MacFarlane v Falfield Investments Ltd

CourtCourt of Session (Inner House - First Division)
Judgment Date29 July 1997
Docket NumberNo 3
Date29 July 1997


Lord Marnoch

No 3

Landlord and tenantAgricultural holdingsLeasePartnershipLease to limited partnership in which landlords were partnersPursuer general partner but partnership not operatedWhether pursuer entitled to security of tenureWhether limited partnership void as sham to avoid security of tenureAgricultural Holdings (Scotland) Act 1991 (cap 55), sec 221

The pursuer entered into limited partnerships with the landlords of two agricultural holdings the landlords being limited partners and the pursuer general partner. The partnership was not operated but at the ish of each lease the pursuer failed to vacate the holdings. He brought an action against the

landlords contending that the contracts of copartnery were a pretence, the sole purpose of which was to allow the pursuer to be granted tenancies of the holdings without enjoying the benefit of security of tenure provided under sec 22 of the Agricultural Holdings (Scotland) Act 1991. The landlords accepted that the purpose of the limited partnership tenancy was to prevent security of tenure being granted to the pursuer. The pursuer sought declarator that the contracts were a nullity and that he was the tenant of the holdings under the leases. Alternatively, the pursuer sought declarator that the provision that the partnerships should terminate at the ish was null and that the partnerships, and he himself as general partner, could be removed from the holdings only by operation of a notice to quit under Part III of the 1991 Act. The landlords counterclaimed for violent profits. At procedure roll, the Lord Ordinary (Marnoch) dismissed the pursuer's action and the landlords' counterclaim. The pursuer thereafter reclaimed and the landlords counterclaimed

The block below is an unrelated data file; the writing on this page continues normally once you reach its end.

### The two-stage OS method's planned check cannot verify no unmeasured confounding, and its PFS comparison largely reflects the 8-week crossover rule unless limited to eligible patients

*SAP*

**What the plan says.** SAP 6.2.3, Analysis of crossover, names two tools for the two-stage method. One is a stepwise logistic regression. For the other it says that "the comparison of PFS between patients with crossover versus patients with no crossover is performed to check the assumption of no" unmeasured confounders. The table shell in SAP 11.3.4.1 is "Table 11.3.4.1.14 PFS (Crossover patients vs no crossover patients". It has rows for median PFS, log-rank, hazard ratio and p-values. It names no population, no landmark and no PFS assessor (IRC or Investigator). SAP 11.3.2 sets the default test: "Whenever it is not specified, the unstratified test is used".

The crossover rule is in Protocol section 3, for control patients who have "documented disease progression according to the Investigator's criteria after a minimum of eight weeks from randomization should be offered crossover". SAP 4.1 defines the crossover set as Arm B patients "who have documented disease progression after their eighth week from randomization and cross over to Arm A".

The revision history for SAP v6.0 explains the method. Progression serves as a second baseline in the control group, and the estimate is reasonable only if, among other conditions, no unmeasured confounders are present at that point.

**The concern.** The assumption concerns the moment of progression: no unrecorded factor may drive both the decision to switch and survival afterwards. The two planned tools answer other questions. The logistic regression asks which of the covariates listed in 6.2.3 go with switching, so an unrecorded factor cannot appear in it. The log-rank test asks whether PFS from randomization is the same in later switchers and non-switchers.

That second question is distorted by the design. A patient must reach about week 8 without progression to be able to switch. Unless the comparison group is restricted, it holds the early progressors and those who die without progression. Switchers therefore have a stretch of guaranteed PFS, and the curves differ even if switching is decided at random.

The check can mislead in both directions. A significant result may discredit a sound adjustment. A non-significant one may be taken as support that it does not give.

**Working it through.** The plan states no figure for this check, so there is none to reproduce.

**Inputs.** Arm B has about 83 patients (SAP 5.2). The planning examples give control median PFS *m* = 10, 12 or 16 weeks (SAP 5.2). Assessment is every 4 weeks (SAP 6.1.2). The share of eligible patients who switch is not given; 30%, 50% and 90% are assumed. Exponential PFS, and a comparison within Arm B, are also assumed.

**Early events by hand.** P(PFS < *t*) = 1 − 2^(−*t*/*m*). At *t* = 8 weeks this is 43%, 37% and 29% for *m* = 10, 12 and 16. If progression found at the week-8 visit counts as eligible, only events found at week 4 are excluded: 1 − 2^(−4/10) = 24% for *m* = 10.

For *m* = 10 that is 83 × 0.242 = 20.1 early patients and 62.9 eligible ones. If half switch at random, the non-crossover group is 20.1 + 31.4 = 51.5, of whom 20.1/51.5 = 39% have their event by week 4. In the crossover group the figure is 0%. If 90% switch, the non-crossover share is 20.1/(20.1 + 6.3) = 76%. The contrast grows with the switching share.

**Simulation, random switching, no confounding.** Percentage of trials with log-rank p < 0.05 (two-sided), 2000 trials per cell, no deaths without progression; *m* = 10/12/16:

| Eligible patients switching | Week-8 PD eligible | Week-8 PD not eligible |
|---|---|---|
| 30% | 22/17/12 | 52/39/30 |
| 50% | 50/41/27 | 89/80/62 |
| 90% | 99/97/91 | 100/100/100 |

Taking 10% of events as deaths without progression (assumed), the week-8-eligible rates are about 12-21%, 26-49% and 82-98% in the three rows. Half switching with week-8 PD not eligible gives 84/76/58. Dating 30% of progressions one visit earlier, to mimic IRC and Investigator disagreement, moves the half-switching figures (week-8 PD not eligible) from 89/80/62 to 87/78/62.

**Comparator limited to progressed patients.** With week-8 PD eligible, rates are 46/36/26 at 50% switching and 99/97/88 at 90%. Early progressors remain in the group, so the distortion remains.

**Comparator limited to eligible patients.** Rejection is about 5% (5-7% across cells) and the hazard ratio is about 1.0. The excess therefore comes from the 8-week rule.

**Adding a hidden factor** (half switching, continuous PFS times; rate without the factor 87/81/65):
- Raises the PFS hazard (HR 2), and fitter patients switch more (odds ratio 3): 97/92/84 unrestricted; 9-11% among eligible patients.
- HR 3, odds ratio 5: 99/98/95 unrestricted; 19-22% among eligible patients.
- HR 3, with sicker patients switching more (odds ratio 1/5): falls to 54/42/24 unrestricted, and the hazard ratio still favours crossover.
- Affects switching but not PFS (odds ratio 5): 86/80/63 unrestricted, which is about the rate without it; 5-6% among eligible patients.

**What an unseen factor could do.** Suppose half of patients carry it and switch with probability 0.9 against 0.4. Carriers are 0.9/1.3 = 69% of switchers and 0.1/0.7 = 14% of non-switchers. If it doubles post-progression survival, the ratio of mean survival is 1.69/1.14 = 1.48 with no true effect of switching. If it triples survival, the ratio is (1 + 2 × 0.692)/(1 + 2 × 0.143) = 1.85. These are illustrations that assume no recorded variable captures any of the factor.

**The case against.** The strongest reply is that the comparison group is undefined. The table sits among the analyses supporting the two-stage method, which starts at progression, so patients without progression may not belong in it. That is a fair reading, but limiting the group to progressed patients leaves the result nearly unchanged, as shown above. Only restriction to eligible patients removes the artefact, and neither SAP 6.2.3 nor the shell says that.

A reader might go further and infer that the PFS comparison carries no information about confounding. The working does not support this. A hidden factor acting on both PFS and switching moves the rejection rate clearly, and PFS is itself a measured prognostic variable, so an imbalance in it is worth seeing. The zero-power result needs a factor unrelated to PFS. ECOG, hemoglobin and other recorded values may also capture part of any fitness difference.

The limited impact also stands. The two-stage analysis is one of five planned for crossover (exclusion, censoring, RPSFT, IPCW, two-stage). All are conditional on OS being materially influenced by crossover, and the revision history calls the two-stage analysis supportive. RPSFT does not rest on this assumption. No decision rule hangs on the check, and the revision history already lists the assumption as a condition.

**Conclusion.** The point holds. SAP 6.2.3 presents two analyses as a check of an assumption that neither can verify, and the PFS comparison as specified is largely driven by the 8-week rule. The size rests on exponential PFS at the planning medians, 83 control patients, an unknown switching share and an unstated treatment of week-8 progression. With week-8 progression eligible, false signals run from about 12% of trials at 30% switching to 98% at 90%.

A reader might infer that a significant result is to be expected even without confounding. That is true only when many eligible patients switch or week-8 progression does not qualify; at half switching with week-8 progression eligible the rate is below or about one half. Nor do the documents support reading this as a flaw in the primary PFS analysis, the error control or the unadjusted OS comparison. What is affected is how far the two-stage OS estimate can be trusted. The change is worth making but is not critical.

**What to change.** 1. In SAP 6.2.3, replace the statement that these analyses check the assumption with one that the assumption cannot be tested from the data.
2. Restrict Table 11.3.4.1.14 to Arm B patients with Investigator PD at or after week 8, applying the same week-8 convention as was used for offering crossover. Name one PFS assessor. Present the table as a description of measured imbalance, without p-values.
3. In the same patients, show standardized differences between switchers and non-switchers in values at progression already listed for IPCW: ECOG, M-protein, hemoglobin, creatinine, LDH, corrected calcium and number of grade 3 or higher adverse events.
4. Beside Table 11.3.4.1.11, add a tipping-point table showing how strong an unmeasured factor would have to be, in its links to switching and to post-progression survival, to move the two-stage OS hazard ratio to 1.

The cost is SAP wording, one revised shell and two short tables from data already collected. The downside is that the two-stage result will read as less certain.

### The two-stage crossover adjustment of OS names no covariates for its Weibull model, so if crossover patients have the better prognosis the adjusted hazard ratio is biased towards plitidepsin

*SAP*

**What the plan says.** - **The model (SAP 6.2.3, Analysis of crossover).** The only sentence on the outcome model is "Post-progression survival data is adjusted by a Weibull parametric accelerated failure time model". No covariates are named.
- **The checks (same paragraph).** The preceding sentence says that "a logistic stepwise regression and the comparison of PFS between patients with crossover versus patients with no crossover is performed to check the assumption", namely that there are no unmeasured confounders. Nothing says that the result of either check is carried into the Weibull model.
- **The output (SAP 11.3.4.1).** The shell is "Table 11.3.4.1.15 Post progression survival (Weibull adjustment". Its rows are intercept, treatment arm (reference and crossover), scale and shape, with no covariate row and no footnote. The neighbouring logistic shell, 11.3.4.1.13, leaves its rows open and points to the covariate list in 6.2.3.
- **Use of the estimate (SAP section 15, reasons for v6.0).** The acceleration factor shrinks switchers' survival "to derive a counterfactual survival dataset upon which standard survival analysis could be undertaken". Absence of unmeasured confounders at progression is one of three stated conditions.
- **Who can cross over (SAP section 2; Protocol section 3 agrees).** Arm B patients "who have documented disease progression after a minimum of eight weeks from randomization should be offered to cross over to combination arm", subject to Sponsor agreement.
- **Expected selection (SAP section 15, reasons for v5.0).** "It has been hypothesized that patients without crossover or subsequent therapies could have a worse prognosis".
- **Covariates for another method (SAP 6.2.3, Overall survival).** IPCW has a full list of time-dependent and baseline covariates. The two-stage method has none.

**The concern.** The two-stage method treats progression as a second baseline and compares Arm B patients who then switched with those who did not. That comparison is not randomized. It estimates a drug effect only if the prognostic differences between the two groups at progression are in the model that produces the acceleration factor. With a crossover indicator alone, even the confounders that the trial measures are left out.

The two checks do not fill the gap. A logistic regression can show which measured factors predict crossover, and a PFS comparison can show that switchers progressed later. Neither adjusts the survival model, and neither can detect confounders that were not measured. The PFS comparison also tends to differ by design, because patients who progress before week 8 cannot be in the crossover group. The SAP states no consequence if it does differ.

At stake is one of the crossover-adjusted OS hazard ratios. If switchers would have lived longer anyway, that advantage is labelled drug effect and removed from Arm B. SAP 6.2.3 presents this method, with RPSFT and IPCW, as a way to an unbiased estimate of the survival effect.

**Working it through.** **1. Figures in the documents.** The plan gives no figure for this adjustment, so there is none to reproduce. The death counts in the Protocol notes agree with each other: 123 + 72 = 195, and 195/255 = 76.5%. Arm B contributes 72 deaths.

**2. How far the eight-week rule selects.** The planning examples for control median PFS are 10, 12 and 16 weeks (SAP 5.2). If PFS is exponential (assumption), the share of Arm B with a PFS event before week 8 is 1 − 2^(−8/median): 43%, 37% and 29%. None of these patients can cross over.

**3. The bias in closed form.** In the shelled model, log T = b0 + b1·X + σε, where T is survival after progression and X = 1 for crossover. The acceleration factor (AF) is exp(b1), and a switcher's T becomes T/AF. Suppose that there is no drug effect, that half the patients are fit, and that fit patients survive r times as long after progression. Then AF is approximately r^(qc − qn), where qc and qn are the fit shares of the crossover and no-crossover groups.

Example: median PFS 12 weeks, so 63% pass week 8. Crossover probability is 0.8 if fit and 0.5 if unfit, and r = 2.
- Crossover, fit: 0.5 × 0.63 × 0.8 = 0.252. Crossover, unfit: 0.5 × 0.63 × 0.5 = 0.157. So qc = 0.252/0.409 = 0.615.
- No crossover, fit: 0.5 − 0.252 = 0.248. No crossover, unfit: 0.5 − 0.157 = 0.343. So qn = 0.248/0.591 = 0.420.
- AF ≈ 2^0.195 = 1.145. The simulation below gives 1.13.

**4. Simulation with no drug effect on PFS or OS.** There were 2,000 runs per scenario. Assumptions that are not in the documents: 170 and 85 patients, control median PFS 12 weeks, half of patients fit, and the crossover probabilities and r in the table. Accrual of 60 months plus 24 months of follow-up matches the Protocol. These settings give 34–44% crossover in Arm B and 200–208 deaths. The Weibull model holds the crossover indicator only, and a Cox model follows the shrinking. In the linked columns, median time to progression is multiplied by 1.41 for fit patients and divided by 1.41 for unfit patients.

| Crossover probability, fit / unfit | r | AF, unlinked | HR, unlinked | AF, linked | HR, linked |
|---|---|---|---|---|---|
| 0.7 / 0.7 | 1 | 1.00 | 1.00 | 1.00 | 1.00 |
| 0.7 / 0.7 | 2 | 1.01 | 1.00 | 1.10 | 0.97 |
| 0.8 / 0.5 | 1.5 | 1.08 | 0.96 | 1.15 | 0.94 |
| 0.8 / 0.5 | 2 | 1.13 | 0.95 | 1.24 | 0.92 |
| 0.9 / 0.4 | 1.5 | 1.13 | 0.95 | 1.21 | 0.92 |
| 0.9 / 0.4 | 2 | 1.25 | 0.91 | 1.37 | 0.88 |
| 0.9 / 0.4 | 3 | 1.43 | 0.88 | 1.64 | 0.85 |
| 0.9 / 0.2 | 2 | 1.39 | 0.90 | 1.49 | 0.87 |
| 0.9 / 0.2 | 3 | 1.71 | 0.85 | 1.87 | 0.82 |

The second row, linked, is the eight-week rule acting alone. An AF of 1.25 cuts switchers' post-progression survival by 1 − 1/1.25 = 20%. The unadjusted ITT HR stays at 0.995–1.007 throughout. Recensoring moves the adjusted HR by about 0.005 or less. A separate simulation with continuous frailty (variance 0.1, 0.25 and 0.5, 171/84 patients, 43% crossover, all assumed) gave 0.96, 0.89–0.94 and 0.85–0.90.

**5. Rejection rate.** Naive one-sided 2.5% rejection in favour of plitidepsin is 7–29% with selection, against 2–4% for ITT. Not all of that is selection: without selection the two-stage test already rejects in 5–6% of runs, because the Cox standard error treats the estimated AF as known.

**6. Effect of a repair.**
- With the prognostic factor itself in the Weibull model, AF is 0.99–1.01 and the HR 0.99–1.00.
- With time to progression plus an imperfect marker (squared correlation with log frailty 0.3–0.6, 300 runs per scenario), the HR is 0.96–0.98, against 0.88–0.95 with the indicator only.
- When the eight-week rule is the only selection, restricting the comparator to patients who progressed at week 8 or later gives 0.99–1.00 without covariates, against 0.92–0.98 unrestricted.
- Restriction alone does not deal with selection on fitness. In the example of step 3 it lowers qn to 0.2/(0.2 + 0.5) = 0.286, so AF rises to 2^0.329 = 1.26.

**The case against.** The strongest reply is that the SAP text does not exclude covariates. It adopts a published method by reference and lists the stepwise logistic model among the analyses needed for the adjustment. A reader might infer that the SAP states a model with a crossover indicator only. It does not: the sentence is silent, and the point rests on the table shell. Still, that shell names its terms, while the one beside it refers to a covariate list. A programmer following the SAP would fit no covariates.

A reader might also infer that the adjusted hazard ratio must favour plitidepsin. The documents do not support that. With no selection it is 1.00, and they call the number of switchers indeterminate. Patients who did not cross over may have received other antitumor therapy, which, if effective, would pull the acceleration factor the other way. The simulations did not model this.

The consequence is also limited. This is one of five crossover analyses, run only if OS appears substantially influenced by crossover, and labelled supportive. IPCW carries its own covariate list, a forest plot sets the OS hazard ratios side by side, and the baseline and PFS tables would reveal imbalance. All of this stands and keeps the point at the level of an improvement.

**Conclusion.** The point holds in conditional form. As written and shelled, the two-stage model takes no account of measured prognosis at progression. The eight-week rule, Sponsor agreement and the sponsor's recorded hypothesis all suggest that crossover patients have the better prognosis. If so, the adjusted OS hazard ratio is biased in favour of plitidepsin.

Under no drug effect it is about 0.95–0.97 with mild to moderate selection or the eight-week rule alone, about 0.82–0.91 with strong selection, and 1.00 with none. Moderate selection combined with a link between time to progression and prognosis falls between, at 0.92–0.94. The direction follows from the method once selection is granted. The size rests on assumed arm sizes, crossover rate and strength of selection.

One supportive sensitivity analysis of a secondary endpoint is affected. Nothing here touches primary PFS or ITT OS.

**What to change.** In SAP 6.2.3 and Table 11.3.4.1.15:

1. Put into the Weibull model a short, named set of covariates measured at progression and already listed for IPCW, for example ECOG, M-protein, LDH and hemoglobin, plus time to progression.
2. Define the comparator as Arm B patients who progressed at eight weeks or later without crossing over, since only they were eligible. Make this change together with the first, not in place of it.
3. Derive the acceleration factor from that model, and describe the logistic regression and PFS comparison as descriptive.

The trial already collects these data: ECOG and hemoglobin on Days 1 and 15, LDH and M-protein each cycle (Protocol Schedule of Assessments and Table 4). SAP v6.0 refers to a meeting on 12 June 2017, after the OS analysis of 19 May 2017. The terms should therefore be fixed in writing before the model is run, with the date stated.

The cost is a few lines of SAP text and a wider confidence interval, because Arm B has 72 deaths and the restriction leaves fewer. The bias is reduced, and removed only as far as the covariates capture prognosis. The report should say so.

Held (1) that there was no objection in principle to a lease of an agricultural holding being granted to a limited partnership in which the landlords were limited partners, even when the admitted purpose of the arrangement was to prevent the general partner becoming sole tenant and therefore able to rely, as tenant, on the statutory provisions relating to security of tenure; (2) that the intention of Parliament was that it was in the public interest that tenants of agricultural holdings should have the degree of security of tenure which the statutory provisions secured for them but the arrangement in this case did not constitute an attempt to contract out of the statutory security of tenure provisions for in each instance the tenant was a limited partnership and, so long as the lease endured, the limited partnership was entitled to the statutory protection afforded by the Act; (3) that an agreement or contractual term by which a tenant under an agricultural lease renounced his statutory right to serve a counter-notice in terms of the legislation was unenforceable, but this was not a case where the tenant had so contracted as there was no term which sought to take away the right of the limited partnerships qua tenants to serve a counter-notice and, although the scheme was deliberately designed to make sure that the occasion where such a notice might be served would not arise, if such an occasion had arisen, there would have been nothing to prevent the limited partnerships from exercising their right under the Act to serve a counter-notice on the landlords; (4) that where two parties having all the necessary powers exchange consents in formal documents, the usual result in law would be that a contract was concluded, but that the law would look behind any such agreement if it was simply a sham designed to conceal the true nature of the parties agreement, which was not the case here as there was no basis upon which it could be held that the parties' exchange of consents was of no legal affect and that they did not become contractually bound by the terms of the partnership contract; (5) that there was nothing to prevent parties to a contract or partnership agreeing, as the parties had done in this case, to contract that the partnership should come to an end on a certain date; (6) that the leases which ex facie were leases to a partnership were prima facie inconsistent with the leases to the pursuer qua tenant so that the pursuer could not invoke the missives of let as being a foundation for leases to himself as an individual; and (7) that, as the sum sought in both of the conclusions in the counterclaim had been paid, if it were to proceed, the defenders would require to amend the pleadings and conclusions and any sums claimed could be the subject of separate proceedings, the counterclaim having been agreed to be dismissed were the principal action to be dismissed by the Lord Ordinary; and reclaiming motion and counter-appealrefused.